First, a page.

We woke up at the crack of dawn and began the 20-minute walk north to Naya Bus Park . We walked at a fairly relaxed pace and arrived well before 07:00. The rows of ticketing counters were located in the central building, but to our dismay, we discovered that there were no direct buses to Bhulbhule (elevation : 840m) and would have to make a switch at Besisahar (elevation : 760m). The bus was a little small and fairly packed, but for such a long journey, it was well-worth the price of just NPR360. Just before setting off, we were surprised when the bus touts told us that we would have to pay another NPR200 just to store each backpack on the roof! We were only able to fit just one backpack under our legs, so just had to comply. I climbed up on the roof with the two boys (I am very sure they were just teenagers), and had to resort to supervising them after seeing their rather inept way of placing the backpack. They secured the bag with clove hitches and two slipknots which I was fairly happy with, but I had to spend a few minutes convincing them that a tarp to cover the bag was indeed necessary. It was monsoon season afterall. I only paid them the money after I was completely satisfied, and the bus departed soon after, at 07:25.
The eight hour-long journey left me completely drained and exhausted, far more than a tough hike ever would have. The road was bumpy and narrow, and the ceaseless swerving and the constant blaring of Hindi music was a complete assault to my senses. The 170-kilometre journey followed roads that ran parallel to rivers for almost the entire way, except for the first 50 kilometres or so. The first major river that we encountered was the Trishuli River, which begins its long journey from the border of China and Nepal north of Kathmandu, and drains the Langtang massif. 60 kilometres further on, we reached the confluence of the Trishuli River and the mighty Marsyangdi River, the latter of which we would follow for the rest of the journey. Just south of this confluence is the Seti Gandaki River which runs from Pokhara, and not too long after that, the confluence of the Kali Gandaki River which drains the Dhaulagiri and Annapurna massifs to the west of the Annapurna Circuit, as well as the Annapurna Sanctuary via the Modi Khola River.
The food outlet that the bus stopped at was much cheaper than the ones that are frequented by the tourist buses. The vegetable khana lunch only cost NPR180 instead of the normal tourist price of around NPR250 or so. We were also entertained by a hilarious conversation amongst a large group of very typical U.S. women who had stopped for a toilet break. They were discussing how one would go about using a squat toilet: 'techniques' such as which direction to face, how low to squat, and how to balance oneself. We were not surprised in the slightest that they were from 'Good ol' U.S of A'.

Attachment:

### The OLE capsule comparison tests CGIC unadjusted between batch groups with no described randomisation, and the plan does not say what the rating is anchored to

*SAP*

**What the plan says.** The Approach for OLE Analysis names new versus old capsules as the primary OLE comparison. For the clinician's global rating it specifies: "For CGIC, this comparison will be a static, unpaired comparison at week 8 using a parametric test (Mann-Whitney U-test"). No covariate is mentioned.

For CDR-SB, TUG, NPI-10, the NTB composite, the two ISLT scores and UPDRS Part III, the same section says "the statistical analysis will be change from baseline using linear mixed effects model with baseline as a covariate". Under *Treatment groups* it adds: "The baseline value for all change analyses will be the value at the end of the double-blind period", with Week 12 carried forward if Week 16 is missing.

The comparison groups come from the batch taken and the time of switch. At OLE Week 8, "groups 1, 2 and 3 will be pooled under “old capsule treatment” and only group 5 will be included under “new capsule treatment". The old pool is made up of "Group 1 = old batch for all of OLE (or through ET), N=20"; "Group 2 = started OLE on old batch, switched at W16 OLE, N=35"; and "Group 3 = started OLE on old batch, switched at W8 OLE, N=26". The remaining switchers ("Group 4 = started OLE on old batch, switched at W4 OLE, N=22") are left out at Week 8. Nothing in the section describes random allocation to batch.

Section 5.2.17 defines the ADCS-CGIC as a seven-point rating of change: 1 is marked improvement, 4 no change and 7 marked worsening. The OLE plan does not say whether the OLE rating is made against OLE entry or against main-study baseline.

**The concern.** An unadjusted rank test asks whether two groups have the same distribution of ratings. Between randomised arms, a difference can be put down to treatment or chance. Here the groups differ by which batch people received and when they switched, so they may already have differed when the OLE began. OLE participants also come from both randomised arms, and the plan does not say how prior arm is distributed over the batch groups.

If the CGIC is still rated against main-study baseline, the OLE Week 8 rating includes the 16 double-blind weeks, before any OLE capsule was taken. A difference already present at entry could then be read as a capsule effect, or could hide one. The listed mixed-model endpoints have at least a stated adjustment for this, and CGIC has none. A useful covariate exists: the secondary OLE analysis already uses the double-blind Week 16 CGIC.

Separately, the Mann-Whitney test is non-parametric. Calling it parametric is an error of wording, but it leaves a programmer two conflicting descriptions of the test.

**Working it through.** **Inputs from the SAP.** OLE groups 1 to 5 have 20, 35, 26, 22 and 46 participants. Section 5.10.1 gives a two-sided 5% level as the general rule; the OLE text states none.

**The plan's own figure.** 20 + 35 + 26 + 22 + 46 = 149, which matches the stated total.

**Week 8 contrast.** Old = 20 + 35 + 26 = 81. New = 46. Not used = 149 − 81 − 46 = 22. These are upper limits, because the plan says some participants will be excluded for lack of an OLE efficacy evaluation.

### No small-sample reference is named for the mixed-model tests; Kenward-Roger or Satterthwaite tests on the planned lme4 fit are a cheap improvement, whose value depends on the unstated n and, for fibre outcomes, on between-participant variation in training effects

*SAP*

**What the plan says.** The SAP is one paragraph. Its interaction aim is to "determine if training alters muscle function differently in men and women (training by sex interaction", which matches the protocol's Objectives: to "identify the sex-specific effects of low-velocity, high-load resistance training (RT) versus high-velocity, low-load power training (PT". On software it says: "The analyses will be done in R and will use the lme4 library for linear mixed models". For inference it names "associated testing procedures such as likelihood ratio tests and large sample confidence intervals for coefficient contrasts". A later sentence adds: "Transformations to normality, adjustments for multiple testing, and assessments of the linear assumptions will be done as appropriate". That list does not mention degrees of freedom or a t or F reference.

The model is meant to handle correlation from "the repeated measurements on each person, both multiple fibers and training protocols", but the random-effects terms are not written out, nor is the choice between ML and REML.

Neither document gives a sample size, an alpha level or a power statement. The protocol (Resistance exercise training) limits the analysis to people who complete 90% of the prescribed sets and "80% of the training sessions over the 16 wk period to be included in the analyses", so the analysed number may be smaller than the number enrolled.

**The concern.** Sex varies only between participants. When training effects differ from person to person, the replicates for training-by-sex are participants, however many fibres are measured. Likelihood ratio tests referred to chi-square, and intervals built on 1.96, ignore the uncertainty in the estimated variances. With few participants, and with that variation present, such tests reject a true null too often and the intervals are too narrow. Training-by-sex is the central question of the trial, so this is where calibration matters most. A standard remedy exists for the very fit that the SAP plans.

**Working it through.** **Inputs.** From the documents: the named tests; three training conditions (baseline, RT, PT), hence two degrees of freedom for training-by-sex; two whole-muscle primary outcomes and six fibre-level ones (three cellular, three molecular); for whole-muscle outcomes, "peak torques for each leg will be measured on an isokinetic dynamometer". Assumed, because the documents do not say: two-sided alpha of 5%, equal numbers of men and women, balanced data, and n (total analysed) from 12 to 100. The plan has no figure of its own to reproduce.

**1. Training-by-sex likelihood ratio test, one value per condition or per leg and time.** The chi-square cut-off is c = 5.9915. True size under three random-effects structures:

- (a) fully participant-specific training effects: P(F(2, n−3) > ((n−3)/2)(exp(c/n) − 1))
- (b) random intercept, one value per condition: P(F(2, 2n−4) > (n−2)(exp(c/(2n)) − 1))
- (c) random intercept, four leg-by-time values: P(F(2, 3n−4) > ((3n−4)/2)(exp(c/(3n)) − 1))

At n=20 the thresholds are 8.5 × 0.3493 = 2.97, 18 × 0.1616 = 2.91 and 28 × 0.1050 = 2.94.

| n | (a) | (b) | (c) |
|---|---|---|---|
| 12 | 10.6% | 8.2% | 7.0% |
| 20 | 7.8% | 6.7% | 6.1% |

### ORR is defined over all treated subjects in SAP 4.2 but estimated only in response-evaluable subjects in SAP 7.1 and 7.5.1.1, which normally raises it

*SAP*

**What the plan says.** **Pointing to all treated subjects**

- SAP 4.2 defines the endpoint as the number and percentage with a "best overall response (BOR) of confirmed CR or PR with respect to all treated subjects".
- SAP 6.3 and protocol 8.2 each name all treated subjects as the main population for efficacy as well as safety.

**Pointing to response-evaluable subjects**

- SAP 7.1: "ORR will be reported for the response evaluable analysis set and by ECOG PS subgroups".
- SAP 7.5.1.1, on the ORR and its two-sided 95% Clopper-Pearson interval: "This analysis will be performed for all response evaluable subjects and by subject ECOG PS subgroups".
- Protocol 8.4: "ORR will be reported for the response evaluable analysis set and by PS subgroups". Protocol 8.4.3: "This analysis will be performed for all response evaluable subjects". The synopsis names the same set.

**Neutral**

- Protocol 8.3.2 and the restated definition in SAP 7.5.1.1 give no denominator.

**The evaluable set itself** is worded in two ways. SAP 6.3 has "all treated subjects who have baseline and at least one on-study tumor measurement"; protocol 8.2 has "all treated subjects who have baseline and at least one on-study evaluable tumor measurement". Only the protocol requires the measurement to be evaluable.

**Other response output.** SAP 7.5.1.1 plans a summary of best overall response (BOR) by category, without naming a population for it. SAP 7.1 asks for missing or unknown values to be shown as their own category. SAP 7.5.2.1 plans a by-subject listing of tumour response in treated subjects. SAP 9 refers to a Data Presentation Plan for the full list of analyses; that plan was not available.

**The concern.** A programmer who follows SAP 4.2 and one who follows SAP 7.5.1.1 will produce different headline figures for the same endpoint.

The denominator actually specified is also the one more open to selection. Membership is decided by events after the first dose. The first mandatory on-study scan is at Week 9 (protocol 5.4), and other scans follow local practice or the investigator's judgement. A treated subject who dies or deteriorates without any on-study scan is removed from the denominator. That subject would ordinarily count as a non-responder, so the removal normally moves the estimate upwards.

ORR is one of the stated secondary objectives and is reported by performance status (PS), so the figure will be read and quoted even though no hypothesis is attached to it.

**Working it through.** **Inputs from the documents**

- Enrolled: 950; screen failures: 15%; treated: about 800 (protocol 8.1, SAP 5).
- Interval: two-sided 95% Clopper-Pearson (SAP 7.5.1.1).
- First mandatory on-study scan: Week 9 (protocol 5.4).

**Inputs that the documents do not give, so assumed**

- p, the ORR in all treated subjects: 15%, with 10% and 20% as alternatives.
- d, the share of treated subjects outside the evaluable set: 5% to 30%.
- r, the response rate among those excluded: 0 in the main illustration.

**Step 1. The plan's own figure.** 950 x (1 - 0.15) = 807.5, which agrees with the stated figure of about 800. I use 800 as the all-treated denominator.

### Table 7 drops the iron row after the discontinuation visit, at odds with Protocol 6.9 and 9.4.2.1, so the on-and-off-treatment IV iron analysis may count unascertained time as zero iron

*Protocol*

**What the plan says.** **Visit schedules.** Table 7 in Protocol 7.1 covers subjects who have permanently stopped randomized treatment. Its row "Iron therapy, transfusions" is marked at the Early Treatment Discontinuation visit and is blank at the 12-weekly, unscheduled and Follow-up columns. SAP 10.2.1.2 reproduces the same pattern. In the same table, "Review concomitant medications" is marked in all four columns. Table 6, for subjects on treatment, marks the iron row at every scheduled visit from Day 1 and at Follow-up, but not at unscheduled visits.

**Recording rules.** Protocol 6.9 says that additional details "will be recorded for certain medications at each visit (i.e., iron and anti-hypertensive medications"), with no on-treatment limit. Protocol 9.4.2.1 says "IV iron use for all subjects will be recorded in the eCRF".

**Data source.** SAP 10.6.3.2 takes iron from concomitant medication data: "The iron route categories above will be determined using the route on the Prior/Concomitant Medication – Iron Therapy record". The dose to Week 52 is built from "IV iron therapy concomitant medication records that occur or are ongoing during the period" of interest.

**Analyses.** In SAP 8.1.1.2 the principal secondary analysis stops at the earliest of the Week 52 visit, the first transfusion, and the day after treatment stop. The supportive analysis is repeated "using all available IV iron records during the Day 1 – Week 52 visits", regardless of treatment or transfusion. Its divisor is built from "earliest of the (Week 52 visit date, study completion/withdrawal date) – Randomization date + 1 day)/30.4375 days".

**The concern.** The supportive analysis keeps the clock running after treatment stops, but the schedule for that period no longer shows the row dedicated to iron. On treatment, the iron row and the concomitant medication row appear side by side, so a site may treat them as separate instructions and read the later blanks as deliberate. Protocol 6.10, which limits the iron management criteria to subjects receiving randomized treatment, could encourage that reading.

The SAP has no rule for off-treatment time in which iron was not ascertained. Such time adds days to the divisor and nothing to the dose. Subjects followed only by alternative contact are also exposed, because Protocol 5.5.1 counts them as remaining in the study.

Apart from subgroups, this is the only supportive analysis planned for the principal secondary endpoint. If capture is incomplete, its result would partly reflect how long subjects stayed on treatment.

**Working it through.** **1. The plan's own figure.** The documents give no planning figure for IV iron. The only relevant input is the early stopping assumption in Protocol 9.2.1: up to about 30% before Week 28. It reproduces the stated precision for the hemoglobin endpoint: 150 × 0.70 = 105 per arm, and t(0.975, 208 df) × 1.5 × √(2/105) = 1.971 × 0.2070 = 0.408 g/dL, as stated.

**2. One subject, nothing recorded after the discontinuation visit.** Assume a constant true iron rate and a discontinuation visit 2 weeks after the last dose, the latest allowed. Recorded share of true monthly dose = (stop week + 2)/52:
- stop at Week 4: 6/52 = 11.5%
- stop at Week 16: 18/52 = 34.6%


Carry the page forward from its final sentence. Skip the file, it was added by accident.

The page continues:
After lunch, the bus continued to follow the river which swerved north at Bandipur, and departed from the main road that continued west on its way to Pokhara. The bus passed lush green forests that covered the hills and vast swaths of vibrant green paddy fields (
The bus to Bhulbhule departed at 16:30 from the side of the main road. The journey was bumpy to say the least, and was akin to an off-road journey that is usually only managed by 4WD vehicles. At least the short but frequent stops to pick up and drop off passengers provided us with some respite. The bus stopped at Khudi (elevation : 790m), which was the location of the trail head for the alternative trail to Siurung, where we met a loquacious and very friendly man called Rupesh. After talking for a while, we found out that Rupesh owned a small home-stay called 'Hotel Hilton' (Telephone: 9819145439) up in Ngadi (elevation : 930m), which was the last stop for the bus and where we planned to disembark.
Needless to say, we ended up following Rupesh back. He and his small family were so amiable that we did not even bother trying to negotiate the price of the room (NPR400/2). His place was rather basic, but still offered free charging points, WiFi, and cold showers, which was a luxury compared to what you are likely to encounter in the Sagarmatha region, and I enjoyed the dinner of vegetable curry (NPR380/2) and dhal bhat (NPR400/2).